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Flashcards in Acquired Immunity Deck (24):

Differences between innate and acquired immunity? Similarities?


-rapid response (hours)

-fixed, broad

-limited number of specificities

-constant during response



-slow response (days to weeks)


-highly selective specificities

-improve during response


-more advanced

-resolves infection usually

Similar -common effector mechanisms for destruction of pathogens


Besides infectious processes, what is the immune system involved in?

-transplantation immunity

-autoimmune disorders

-hypersensitivity (allergies)



What is the immune system composed of?




-macrophages, monocytes, dendritic cells







What are the lymphoid cells? where are they produced? Function?

B lymphocytes:

-made in bone marrow

-key in adaptive immunity (humoral)


T lymphocytes:

-made in thymus

-key in adaptive immunity (humoral and cell mediated)


Describe the antigen receptors on B lymphocytes?

-have an antigen binding site-determines which cell responds, very specific

-heterodimer chain

-light chain with binding site

-heavy chain which anchors molecule, goes through transmembrane region

-more diverse


Describe antigen receptors on T lymphocytes?

-antigen binding site, very specific

-alpha and beta chain

-variable region on top

-constant region on bottom

-anchored in transmembrane region

-less diverse, recognize linear molecules


Explain why B and T lymphocytes are important to adaptive immunity?

T -centrally important in most adaptive antigen specific immune responses

-made in thymus


B -make antibodies which can attack viruses or bacteria


What are antibodies? Where are they produced? Function? What do they look like?

-protein that binds specifically to an antigen

-produced by plasma cells (differentiated B cell) in response to infection or immunization

-binds to and neutralizes pathogen or prepares for destruction by phagocytes or complement

-look like B lymphocytes, but chains are connected by disulfide bonds


What are the major subsets of T cells? What do they regulate? Functions?



-make cytokines

-regulate afferent (generation) and efferent (effecting the response) arms of many different types of response

-produce antibodies

-generate cell mediated and humoral responses

-Regulatory T cells



-cytolytic T cells

-cytotoxic or cytolytic for cells bearing relevant antigen

-regulates immune responses (suppression)


Functions of B lymphocyte, Helper T lymphocytes, Cytotoxic T lymphocytes, Regulatory T lymphocytes?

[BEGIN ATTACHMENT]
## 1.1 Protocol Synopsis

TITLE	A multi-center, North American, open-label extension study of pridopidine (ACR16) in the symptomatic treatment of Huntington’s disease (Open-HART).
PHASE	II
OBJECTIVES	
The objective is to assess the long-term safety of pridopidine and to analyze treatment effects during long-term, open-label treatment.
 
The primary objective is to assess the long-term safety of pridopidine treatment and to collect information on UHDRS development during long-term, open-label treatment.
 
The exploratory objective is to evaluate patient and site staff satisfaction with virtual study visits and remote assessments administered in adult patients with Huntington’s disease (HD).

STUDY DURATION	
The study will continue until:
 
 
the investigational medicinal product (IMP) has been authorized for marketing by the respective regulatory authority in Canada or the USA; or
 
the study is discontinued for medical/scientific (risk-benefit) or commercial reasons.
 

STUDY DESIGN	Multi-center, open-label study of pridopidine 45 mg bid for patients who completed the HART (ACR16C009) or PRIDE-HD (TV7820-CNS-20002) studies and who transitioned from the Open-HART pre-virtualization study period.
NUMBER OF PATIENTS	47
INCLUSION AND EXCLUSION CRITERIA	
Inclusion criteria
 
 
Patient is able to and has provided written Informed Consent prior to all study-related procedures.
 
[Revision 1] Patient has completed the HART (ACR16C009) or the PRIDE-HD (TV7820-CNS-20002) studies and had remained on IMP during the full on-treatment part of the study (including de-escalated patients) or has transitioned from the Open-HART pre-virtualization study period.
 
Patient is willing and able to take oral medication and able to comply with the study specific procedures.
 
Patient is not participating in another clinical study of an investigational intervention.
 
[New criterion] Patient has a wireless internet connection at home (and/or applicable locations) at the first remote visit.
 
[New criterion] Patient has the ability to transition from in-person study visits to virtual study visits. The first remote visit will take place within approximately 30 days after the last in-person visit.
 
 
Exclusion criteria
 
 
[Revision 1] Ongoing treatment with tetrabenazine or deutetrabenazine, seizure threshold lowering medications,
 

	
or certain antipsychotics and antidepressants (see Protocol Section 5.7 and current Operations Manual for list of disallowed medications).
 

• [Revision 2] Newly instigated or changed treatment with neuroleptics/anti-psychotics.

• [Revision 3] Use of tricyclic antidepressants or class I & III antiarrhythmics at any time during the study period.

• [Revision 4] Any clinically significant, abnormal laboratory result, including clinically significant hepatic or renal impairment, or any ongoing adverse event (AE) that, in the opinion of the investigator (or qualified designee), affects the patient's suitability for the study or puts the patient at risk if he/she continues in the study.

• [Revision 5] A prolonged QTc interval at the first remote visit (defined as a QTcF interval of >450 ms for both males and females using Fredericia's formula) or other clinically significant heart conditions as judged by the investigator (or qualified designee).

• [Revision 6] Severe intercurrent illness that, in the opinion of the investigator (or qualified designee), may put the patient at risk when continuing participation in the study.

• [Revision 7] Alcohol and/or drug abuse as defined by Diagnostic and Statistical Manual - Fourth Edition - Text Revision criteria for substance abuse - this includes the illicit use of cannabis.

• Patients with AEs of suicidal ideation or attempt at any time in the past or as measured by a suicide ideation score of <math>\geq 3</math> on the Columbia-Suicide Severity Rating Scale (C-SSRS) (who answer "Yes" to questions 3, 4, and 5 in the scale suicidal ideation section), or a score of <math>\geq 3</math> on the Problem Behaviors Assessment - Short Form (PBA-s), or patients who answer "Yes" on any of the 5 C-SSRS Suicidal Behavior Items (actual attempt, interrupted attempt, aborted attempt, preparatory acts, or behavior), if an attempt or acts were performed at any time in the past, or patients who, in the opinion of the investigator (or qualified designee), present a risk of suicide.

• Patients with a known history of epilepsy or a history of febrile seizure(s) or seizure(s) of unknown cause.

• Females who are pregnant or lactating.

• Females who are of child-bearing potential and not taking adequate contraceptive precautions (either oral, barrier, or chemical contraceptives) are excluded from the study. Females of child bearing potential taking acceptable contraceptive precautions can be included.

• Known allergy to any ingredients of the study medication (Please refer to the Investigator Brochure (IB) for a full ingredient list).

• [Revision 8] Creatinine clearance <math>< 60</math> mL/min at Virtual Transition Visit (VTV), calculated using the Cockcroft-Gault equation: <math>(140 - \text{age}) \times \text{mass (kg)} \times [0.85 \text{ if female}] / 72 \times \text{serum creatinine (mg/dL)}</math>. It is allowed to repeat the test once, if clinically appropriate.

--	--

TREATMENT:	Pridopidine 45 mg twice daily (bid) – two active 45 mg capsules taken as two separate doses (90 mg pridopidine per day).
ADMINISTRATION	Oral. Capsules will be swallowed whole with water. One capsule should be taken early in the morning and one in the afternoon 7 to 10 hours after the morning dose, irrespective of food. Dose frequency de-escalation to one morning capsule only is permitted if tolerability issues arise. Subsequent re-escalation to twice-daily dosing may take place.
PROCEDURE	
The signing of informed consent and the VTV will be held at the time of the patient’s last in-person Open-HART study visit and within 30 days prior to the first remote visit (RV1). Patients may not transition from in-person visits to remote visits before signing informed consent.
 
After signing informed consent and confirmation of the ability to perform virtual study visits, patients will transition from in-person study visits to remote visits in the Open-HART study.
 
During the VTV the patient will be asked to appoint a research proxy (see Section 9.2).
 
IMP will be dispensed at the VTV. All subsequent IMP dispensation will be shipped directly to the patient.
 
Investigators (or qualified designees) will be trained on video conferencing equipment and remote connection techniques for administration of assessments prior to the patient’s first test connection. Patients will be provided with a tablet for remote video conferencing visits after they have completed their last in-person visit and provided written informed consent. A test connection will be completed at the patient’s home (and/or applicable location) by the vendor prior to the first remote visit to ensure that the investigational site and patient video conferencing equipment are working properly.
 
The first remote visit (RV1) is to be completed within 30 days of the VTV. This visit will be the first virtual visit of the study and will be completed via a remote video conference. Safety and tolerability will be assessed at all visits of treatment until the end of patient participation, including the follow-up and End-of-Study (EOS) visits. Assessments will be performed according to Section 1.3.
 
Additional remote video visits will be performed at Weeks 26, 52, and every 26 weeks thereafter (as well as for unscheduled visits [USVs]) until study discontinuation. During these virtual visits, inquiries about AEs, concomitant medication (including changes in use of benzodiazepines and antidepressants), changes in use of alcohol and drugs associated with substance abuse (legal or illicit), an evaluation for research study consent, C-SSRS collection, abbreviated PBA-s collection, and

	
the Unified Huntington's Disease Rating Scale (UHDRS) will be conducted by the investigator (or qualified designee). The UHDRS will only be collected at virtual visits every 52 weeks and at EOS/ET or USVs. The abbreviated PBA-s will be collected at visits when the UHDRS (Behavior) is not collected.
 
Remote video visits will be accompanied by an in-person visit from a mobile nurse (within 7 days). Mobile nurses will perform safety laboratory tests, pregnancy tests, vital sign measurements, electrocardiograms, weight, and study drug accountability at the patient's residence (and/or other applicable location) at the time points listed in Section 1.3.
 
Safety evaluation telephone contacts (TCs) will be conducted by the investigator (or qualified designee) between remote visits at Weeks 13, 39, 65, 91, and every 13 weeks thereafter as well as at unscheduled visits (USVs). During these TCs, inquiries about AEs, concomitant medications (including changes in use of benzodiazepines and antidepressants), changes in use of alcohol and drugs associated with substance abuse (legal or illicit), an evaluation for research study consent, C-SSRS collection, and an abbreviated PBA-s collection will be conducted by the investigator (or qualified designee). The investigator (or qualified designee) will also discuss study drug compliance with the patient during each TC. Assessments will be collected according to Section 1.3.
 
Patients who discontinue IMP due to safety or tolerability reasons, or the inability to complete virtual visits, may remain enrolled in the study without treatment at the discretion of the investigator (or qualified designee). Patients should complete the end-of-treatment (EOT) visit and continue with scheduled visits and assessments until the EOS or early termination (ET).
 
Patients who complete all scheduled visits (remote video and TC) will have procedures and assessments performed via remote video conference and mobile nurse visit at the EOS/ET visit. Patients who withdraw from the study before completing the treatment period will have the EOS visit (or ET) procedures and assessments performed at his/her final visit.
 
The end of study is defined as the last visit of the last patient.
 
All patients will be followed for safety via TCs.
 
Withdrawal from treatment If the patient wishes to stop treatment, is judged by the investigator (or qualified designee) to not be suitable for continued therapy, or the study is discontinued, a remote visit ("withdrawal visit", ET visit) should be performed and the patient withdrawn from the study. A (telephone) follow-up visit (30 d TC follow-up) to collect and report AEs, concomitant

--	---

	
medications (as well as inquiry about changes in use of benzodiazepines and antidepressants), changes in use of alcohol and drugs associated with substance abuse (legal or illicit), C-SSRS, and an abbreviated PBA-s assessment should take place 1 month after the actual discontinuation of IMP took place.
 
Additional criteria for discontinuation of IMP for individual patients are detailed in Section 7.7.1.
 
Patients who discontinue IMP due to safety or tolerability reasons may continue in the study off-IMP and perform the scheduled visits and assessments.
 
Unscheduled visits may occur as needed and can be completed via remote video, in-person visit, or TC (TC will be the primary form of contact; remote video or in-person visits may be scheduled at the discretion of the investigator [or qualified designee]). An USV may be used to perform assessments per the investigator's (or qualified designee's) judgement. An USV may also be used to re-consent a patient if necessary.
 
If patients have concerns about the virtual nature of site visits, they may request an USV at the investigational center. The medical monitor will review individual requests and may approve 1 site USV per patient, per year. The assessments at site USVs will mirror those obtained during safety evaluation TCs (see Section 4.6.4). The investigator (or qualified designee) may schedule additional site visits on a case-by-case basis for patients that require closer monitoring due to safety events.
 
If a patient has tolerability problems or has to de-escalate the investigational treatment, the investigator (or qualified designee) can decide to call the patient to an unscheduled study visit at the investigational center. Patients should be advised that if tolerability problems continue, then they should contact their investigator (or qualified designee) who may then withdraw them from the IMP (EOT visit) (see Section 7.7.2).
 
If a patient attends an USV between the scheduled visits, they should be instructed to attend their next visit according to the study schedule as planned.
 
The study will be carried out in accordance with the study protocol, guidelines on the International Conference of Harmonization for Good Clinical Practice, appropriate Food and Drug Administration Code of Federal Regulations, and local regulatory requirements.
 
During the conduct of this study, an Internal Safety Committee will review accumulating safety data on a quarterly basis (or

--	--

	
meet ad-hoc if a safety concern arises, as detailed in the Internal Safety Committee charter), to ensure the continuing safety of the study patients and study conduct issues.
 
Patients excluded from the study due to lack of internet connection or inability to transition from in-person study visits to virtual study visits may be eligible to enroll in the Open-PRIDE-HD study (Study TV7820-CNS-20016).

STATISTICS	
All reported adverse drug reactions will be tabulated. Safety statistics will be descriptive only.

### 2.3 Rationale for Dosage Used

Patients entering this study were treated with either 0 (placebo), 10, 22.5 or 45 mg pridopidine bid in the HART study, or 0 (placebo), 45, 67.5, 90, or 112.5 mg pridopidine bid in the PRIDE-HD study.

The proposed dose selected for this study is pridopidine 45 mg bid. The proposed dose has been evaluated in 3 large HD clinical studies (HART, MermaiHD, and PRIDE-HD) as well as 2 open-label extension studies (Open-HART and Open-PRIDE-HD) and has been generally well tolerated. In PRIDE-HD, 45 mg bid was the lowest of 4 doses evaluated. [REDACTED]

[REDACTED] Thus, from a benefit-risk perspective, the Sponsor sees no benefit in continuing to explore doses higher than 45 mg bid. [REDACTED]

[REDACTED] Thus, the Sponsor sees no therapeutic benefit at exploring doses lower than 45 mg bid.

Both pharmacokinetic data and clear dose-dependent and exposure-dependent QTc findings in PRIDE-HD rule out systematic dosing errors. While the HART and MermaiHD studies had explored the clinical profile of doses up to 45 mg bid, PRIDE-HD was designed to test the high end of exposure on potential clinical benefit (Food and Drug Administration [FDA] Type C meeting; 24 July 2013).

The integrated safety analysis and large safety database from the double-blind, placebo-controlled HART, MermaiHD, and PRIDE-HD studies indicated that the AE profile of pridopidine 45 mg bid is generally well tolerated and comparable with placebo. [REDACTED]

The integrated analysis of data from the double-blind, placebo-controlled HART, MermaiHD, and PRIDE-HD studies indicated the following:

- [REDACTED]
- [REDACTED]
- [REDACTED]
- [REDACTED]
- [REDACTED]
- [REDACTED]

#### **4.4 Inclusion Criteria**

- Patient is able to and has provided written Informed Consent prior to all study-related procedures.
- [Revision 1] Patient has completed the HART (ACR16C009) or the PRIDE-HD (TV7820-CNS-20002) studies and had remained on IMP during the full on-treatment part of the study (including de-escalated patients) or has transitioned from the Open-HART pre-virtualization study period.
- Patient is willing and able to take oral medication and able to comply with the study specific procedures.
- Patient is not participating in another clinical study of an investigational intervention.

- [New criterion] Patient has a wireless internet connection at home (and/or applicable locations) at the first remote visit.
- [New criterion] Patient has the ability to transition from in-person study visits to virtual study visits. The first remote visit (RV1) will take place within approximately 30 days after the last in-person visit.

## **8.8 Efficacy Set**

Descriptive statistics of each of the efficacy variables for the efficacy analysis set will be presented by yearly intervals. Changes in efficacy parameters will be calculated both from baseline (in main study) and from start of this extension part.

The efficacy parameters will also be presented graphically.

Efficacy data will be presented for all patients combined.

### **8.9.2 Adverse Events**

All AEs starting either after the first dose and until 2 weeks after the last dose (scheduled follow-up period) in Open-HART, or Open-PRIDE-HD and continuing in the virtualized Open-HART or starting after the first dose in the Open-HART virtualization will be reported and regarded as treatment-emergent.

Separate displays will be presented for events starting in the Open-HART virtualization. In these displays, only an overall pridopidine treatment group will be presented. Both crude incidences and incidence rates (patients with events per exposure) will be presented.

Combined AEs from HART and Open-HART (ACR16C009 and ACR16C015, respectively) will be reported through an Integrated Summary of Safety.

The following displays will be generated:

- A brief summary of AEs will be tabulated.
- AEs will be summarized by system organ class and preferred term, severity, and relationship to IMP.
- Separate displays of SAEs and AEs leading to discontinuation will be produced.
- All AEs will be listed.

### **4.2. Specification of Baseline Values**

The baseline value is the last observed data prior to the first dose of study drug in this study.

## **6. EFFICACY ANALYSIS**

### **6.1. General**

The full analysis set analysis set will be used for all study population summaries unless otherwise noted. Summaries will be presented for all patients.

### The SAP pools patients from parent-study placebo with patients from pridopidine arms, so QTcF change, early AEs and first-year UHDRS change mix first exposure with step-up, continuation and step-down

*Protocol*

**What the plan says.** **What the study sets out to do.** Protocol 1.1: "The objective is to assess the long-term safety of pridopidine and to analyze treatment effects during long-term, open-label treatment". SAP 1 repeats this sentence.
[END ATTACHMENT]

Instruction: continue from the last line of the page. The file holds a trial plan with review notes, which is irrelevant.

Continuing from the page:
B -make antibodies

-neutralize microbes, phagocytosis, complement activation


Helper T -make cytokines

-activate macrophages


-activation of T and B lymph


Cytotoxic T -kill infected cells


Regulatory T -Suppress other lymphocytes


What are the types of specific immunity? Specificity? Memory?


-generate a response

-natural via infection

-artificial via vaccination


-has memory



-natural by transplacental or colostral transfer of antibody

-artificial by administration of immune globulins


-no memory


Adoptive -transfer of immune cells


What activates natural killer cells (NK)?

when a virus inhibits class 1 MHC expression


What are natural killer cells? Function?

-clear virally infected cells

-clear tumor cells

-effector in natural immunity

-act in same time frame as innate

-faster than B and T cells

-may enhance inflammation

-phagocytosis of extracellular microorganisms and viruses


What are the two subsets of NK cells? Function? Where found?

CD56 dim -make up 90% of NK cells in blood

-enhanced cell killing capacity


CD56 bright -make up 90% of NK cells in tissues

-enhanced growth factor and non inflammatory cytokines


What leukocytes have the biggest proportion in human blood?

-neutrophil (40-75%)

-lymphocyte (20-50%)


What are the cardinal features of adaptive immune response?





-self limitation

-discrimination of self and non self


Cardinal features: specificity?

-an immune response is specific for distinct antigens

-function of distinct antigen receptors on the lymphocyte surface

-antigen receptors present before exposure to antigen

-basis of clonal selection theory


Cardinal features: diversity?

-total number of antigenic specificities of lymphocytes in an individual is large

-individual can discriminate at least 1 billion different antigens

-result of incredible variability in the antigen receptors among lymphocytes


Cardinal features: adaptability?

ability to respond to antigens not previously encountered in nature


Cardinal features: memory?

-exposure of the immune system to foreign antigen enhances its ability to respond again

-secondary immune responses are more rapid, bigger, qualitatively different


Cardinal features: self limitation?

-immune response wanes with time because of the elimination of antigen, effector cells are short lived, regulatory feedback elements of immune response


Clonal selection theory?

-every individual contains numerous clonally derived lymphocytes

-each lymphocyte has an antigen receptor specific for a single antigen

-these are present prior to exposure to antigen

-antigen selects a pre existing clone and activates it


What is the architecture of a lymph node? where do T cells and B cells congregate?

T cells- in center

B cells- outer


What is the difference between the primary and secondary immune response to the same antigen?

see pic